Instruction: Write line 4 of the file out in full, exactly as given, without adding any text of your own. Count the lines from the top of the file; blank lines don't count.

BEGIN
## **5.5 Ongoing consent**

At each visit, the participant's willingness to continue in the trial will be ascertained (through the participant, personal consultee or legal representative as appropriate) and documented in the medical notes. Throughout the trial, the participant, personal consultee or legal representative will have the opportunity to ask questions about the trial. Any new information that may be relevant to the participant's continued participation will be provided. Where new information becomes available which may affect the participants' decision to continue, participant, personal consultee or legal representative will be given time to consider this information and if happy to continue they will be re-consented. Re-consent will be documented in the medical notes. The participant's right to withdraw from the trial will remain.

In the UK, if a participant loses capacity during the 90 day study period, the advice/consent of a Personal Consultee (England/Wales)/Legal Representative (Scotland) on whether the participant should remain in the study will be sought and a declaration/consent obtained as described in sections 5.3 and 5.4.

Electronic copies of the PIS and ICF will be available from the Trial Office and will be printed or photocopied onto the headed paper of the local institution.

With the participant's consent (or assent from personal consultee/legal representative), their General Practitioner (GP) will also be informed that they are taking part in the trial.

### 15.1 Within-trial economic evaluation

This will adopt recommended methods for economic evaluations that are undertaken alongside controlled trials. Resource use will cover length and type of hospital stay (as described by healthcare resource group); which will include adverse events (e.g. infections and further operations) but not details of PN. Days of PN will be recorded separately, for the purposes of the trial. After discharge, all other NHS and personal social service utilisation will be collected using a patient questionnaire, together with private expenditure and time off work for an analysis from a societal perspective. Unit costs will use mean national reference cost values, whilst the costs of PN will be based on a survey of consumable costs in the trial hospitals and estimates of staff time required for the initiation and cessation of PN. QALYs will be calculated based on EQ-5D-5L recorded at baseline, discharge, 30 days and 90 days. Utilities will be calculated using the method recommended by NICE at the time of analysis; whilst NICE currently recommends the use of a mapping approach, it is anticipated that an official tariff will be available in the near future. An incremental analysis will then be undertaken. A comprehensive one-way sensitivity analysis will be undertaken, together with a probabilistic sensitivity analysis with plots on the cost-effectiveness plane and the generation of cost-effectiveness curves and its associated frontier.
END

Electronic copies of the PIS and ICF will be available from the Trial Office and will be printed or photocopied onto the headed paper of the local institution.